Welcome to EroticaVille, a magical town where our characters don’t shit, piss or bathe…except when there’s some kinky goings-on involving in-shower BJs, scat play or watersports.

When I first started writing romance back in the Dark Ages, I read many stories in which the characters enjoyed frenzied fucking but never seemed to get slimy, smelly or sweaty. They never showered, bathed, pooped or peed. Normal bodily functions were ignored except for eating—mealtimes were prime time for characters to relate to each other.

I hated that. Not that I’m squeamish about bodily functions, but ordinarily, the first thing I do post-afterglow is drag myself out of bed to a bathroom for a quick cleanup, even if that’s only a damp washcloth over my crotch. I can skip that if we’ve used a condom, which is always nice as well as safe, as we all know. Being uninterested in—even repelled by—bukkake, I firmly believe that come belongs in my mouth or a condom, not in my hair or on my face. Either of those destinations would call for a shower. Immediately. Others may feel differently—more power to them—but for me, the less post-coital cold and slippery anything I have to wash off, the better. And I hate to sleep on the wet spot.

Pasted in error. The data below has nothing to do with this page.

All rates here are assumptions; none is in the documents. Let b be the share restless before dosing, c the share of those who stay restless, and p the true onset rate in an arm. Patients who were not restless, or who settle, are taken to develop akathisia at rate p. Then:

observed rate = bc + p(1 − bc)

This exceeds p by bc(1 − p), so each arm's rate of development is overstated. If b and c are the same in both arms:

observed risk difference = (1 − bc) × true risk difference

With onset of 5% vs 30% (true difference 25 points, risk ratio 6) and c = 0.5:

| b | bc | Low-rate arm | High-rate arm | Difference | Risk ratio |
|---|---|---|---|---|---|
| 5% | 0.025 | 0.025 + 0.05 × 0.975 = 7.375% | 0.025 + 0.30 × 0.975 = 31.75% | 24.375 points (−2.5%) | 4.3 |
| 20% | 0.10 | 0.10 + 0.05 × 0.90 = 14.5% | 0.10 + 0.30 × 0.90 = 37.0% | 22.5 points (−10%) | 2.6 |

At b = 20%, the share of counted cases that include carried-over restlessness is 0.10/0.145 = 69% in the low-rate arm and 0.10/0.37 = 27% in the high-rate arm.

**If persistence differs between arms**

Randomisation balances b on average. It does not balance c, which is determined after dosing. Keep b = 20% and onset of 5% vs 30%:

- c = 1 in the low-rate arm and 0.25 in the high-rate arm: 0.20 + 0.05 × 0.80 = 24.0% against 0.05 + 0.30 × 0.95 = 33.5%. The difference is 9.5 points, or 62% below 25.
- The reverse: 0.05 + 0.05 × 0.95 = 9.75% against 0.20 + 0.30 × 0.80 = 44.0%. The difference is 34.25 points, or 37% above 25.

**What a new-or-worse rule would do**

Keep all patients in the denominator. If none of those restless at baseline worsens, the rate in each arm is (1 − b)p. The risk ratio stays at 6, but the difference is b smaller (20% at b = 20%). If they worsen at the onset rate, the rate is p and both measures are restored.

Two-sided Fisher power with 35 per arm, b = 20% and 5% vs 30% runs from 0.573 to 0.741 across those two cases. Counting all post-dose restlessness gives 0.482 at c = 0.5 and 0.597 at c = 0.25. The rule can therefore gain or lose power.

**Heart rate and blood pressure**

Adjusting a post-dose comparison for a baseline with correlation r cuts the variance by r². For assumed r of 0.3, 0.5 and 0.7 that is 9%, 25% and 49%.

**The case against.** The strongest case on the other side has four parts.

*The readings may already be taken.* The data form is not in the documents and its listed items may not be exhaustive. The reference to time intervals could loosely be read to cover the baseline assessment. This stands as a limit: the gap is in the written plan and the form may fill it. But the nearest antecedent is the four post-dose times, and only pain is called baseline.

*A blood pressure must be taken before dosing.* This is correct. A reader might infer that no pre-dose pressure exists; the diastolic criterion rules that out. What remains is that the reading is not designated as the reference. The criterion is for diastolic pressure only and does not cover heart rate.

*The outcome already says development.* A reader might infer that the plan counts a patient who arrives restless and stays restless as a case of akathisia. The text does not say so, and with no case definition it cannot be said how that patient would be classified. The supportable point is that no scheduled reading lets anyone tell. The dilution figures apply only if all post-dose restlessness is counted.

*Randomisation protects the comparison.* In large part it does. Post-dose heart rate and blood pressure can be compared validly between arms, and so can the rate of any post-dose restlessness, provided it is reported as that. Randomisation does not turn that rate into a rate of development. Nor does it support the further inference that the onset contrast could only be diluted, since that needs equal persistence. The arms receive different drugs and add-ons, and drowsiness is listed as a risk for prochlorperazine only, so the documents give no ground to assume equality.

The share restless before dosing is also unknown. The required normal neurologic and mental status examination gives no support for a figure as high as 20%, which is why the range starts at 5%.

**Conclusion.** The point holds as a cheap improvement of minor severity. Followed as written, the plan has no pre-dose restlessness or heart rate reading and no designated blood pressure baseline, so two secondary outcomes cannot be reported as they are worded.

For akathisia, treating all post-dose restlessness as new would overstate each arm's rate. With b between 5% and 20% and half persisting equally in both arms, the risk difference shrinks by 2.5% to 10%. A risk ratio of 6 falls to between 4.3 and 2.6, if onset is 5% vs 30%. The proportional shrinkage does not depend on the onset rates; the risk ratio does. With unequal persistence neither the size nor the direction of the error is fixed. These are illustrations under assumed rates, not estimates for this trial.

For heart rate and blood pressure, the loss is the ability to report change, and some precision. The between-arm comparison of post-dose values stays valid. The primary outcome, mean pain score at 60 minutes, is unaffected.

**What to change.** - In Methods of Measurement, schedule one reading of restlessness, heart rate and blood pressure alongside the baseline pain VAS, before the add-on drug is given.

Back to my main point: in many novels, characters behave uncharacteristically—and that is okay. Preferable, even. Normal body functions are a part of life, and while I believe that a nod should be given to the day-to-day, the fact is that our characters are not humans, and the world we’ve created is not our world, not even in the grittiest contemporary.

So I was the out-of-step reader. I’d read a lovemaking scene and then think, “Don’t these people ever wash? Disgusting.” Now I understand the reason writers don’t include every little thing that characters do.